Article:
Deacon Cornellís Homily

Readings:   

Zephaniah 2:3;3:12-13
1 Corinthians 1:26-31
Matthew 5:1-12

Date:

January 29-30, 2011, Fourth Sunday in Ordinary Time, Cycle A

Judging by his words to the Corinthians, Paul would never make it as an inspirational speaker.

Consider your own call, sisters and brothers. You are not that bright, you are not that powerful, you came from the wrong side of the tracks. But God chose you.

[Read letter from below]

As Jesus reminded his disciples, God doesn't think like you or I think. God has chosen us, the baptized, to bring about the kingdom of God here on earth. Whether that is an exercise of divine wisdom or a weird sense of divine humor remains to be seen. So whenever we think that we don't have a chance to be much of a force against what we see around us, remember that God sees it differently.

God chose us who are poor in spirit – regardless of how much money we have. The more we realize our poverty in relation to God's abundance, the more we are blessed, as we share in that abundance instead of trying to live on the meager resources we have by ourselves.

God chose us who mourn. We all mourn for different things: some for the loss of a loved one, some for the loss of a job, others for the loss of a relationship. Often we mourn because like Paul, we know what we should do, but instead we bring pain and suffering on ourselves and others by doing that which we should not do, or by failing to do what we know we should do. And in that realization of our weakness and tendency towards sin, God is able to work marvelous deeds through us.

God chose us who are meek, not meek in the sense of being a doormat, but meek in the sense of focusing more on being human and whole than on being important or powerful. Because it is only though our humanity and wholeness, God chooses to exert God's power in the world.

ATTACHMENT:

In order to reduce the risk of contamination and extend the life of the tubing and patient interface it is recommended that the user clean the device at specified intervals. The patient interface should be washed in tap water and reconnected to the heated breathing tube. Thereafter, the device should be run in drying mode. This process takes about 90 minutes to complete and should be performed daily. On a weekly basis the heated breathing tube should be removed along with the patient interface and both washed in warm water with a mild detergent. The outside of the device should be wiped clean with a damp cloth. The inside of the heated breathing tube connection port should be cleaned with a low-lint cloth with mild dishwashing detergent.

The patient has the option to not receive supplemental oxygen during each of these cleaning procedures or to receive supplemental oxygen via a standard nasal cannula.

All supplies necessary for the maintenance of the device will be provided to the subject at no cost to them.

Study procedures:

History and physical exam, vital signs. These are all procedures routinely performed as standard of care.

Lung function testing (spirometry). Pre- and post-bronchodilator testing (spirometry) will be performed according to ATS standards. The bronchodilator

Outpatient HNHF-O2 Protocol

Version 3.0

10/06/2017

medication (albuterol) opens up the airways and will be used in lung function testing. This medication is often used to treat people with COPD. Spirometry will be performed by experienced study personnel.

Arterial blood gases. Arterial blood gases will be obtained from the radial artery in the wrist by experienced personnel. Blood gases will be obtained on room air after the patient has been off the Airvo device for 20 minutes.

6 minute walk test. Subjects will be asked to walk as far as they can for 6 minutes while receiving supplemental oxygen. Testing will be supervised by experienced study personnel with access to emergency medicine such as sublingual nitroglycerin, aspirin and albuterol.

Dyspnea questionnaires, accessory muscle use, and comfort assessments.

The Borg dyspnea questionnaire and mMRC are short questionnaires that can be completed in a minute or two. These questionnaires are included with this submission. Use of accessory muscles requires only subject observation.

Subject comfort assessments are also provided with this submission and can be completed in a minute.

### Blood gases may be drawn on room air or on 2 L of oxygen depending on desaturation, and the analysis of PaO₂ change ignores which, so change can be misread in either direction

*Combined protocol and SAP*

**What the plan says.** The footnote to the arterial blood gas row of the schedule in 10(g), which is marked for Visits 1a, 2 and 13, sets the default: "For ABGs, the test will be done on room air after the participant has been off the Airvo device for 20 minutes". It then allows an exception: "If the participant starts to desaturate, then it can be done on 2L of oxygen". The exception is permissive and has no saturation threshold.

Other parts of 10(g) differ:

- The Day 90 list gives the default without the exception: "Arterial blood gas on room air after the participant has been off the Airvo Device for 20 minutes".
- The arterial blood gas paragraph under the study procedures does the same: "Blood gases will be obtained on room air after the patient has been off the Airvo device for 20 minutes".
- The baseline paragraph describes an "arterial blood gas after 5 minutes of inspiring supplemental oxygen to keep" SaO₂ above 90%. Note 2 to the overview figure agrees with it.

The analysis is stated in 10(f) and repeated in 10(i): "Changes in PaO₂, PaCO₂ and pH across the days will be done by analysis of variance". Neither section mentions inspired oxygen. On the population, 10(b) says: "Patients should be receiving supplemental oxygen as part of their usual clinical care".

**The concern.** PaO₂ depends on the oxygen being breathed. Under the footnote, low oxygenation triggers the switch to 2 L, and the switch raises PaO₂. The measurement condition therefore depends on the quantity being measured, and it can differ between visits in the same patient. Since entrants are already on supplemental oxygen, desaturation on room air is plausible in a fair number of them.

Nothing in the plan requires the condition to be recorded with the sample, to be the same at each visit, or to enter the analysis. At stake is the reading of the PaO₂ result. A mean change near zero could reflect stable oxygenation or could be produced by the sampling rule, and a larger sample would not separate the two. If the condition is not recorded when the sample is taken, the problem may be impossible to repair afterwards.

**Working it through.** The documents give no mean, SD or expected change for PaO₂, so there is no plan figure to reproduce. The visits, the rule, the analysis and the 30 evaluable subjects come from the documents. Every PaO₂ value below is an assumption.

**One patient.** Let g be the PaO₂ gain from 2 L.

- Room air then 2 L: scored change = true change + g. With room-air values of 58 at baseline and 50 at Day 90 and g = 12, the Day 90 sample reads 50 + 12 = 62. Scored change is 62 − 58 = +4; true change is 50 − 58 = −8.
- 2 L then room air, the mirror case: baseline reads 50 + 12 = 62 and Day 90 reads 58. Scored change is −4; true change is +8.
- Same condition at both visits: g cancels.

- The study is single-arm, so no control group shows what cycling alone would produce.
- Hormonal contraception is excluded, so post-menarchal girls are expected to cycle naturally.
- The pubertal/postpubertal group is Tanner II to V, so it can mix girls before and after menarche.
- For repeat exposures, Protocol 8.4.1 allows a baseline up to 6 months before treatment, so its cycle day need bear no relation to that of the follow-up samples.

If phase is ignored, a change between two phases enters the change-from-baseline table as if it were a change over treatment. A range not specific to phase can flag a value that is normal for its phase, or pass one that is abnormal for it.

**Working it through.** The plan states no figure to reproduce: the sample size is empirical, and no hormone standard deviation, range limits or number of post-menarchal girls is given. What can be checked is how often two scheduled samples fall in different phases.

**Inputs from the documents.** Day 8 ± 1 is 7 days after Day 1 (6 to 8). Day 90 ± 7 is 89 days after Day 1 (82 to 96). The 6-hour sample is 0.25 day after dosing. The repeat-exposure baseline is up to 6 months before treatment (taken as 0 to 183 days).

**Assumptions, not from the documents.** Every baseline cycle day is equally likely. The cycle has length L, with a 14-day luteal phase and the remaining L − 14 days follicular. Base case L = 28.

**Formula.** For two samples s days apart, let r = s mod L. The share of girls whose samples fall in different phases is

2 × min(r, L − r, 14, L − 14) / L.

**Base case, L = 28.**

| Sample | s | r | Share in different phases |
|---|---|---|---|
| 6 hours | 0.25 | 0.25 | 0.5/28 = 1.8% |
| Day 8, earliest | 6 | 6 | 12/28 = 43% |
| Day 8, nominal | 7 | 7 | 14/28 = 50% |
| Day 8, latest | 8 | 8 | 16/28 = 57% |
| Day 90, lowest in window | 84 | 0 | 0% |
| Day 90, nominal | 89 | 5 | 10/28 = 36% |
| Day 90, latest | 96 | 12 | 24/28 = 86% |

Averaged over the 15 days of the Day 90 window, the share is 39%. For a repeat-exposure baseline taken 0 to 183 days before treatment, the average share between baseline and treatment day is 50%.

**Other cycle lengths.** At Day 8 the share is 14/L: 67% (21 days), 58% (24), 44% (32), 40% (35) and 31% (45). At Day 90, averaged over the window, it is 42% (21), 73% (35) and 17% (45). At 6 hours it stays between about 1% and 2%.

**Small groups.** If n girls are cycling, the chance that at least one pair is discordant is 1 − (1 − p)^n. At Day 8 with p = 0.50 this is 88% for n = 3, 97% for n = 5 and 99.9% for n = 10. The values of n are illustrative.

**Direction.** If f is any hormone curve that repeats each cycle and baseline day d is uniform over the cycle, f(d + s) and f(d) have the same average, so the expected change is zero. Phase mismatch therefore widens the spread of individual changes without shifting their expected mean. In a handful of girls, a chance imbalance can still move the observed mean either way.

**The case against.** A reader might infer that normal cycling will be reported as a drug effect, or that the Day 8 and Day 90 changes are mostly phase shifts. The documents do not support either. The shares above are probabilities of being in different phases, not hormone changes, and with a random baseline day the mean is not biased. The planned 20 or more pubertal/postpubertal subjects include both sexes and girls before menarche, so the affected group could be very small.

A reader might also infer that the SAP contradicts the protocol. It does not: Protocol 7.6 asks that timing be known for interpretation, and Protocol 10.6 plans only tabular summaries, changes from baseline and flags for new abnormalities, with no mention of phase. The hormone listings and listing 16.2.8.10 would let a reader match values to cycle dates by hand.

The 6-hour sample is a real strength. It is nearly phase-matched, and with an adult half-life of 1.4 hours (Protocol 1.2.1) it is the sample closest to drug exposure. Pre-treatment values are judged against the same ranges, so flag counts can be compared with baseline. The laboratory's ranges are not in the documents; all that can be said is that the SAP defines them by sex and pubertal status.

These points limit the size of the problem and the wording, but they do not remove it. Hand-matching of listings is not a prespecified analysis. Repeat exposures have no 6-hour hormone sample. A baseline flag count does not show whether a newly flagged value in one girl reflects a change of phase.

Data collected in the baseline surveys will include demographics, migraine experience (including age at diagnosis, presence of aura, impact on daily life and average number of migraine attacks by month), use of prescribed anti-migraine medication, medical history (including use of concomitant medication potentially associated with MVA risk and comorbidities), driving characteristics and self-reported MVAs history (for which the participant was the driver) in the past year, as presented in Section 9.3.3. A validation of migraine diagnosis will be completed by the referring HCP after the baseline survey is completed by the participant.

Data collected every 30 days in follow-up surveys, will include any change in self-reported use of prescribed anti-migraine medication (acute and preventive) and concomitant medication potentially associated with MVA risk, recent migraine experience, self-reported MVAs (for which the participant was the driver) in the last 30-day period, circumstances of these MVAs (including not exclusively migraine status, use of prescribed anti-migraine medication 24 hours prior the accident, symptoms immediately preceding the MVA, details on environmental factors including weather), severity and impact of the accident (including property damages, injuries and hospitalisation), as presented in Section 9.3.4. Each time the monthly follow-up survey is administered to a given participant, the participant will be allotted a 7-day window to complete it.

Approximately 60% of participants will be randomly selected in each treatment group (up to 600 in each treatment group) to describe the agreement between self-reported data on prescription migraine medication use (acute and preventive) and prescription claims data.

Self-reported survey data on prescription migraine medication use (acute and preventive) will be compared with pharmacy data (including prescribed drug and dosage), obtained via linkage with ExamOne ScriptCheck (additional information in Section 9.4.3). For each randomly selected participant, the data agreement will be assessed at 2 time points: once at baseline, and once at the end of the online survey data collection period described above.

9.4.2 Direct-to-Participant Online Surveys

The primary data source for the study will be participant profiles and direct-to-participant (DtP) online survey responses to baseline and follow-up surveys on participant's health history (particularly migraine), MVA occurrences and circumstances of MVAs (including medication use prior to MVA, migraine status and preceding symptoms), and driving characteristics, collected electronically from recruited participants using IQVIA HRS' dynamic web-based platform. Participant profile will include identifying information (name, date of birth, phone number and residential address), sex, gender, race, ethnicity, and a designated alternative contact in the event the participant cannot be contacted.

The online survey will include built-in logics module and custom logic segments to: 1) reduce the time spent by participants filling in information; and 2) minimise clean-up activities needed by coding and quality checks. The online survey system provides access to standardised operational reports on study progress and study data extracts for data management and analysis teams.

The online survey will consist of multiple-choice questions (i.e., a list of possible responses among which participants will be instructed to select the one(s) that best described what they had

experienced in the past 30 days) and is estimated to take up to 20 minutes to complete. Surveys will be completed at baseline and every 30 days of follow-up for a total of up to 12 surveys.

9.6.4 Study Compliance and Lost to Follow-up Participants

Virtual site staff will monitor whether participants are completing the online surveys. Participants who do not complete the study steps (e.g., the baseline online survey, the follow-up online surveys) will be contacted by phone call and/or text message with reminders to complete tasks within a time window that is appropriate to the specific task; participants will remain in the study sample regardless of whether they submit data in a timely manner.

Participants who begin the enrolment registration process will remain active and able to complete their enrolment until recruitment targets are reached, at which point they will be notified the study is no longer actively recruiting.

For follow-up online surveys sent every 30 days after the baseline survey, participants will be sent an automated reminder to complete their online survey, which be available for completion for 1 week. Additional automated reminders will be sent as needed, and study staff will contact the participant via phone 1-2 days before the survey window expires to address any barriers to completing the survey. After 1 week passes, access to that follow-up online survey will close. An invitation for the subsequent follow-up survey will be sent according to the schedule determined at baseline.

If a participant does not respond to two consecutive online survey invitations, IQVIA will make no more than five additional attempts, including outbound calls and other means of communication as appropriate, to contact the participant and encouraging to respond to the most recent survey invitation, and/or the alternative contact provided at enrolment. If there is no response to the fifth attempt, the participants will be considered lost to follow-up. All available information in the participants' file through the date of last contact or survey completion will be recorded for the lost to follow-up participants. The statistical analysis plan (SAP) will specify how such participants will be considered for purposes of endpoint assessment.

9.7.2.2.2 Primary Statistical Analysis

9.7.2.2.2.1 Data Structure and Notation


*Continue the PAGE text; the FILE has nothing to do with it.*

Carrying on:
God chose us who are clean of heart; clean of heart, not all clean, but saints who are rough around the edges, selfish, moody, quick to anger, quick to jealousy, slow to forgive and slow to accept forgiveness, but who deep down shelter a smoldering spark of holiness, of likeness to God. And if we let God fan this spark of cleanness of heart it occasionally flares up into a flame of goodness that shines through the darkness of our weakness, and becomes a manifestation of holiness that surprises us as much as those around us.

God chose us who are merciful; merciful because when we see sin and weakness in others, we see a reflection of the sin and weakness that is in ourselves, and so we make God's mercy known in this world.

God chose us who are peacemakers, peacemakers not because we have found true peace ourselves but through years of falling short of true peace, we have come to understand its value and to yearn for its comfort.

And finally, God chose us who are persecuted for God's sake, those who gather together to worship as a community on a Sunday morning when conventional wisdom says stay in bed, or go play golf; those who say that human life is important at every stage because life belongs to God, not to human beings when conventional wisdom says that people dying should be able to choose when to die, and mothers to be who don't want to be should be able to choose death for the life they carry. By choosing God's side in a world which ridicules the very existence of God, we make God present in a culture of death.